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During the 1980s, the formula for success in the municipal bond market was simple: Relationships plus skill equals prosperity. There was a general commitment to affirmative action, and an increasing number of the publicly elected officials handing out lucrative bond deals were black. For minorities wanting a piece of the action, it was a win-win situation.
And win they did–WR Lazard, Howard Gary, Grigsby Brandford and Pryor, McClendon, Counts & Co. These firms, mainstays on the BE INVESTMENT COMPANIES list, were synonymous with success. The principals were serious players in the high-stakes game of municipal finance, where you paid to play and it paid to know the players, i.e., politicians.
“There was a greater emphasis on blacks playing a major role in public finance, which certainly gave people like me the opportunity to come into the marketplace,” recalls Charles A. Bell, CEO of Charles A. Bell Securities Corp. (No. 7 on the BE INVESTMENT COMPANIES list). When Bell opened his firm in 1986, he already had over 20 years of experience working for large companies like Bank of America and Lehman Brothers, and plenty of friends in all the right places. Within two months of opening, he became co-financial advisor to the city of Los Angeles, which meant he could bring a steady source of income into his company. Soon after that, Bell served as a consultant to the underwriter of a $110 million bond issue for Compton, California.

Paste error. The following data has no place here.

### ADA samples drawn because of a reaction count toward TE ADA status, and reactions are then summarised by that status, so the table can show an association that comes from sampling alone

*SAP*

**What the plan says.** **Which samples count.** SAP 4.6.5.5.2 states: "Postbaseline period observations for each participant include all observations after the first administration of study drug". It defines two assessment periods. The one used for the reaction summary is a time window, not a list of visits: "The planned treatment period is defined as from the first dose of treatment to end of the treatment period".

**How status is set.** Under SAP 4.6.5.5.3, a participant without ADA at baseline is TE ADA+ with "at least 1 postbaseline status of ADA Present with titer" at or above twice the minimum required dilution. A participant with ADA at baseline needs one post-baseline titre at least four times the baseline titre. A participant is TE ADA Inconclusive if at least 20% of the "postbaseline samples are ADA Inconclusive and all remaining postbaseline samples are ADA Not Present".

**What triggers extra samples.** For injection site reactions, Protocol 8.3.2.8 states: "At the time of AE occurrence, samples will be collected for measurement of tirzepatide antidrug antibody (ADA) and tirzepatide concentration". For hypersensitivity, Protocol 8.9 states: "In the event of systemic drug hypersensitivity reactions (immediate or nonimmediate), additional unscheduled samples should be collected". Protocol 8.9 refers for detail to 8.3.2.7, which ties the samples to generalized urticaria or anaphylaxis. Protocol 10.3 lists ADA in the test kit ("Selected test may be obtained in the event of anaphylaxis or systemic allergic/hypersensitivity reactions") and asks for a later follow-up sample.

It was deals like these that characterized municipal finance’s heyday during. the ’80s. In ’89, for example, Bell underwrote more than $1 billion in bond issues and served as Financial advisor for another $216 million in issues. Even as municipal finance showed signs of slowing down and many large Wall Street firms began shifting away from munis, Bell’s firm pushed forward even more tenaciously. After slumping to $368 million in issues for 1990, Bell’s earnings were soaring again three years later. His firm underwrote over $3 billion and was advisor for an additional $2.7 billion. In addition, because business was so good, Bell continued to focus on public finance deals.
“I’d been in this business for a long time and had established credibility,” he recalls. “It made sense to start and stay in an area where people knew you and you knew the business.”
That was the good old days. Today, Bell is feeling the squeeze, like many who depend on municipal finance to stay in business. “There is no doubt, whether you’re a small or major firm, that the business is not there as it was four or five years ago,” he reflects. “I’m just as concerned as any other firm about my staying ability, given the lack of product, lack of business in our industry, increasing costs and smaller reads.”
BONDS GO BUST
What went wrong? From 1980-89, municipalities issued $1.06 trillion in debt. According to The Bond Buyer, the industry bible, ’92 and ’93 were the biggest years ever: bonds were issued in the amounts of $234.6 billion and $291.9 billion, respectively. During this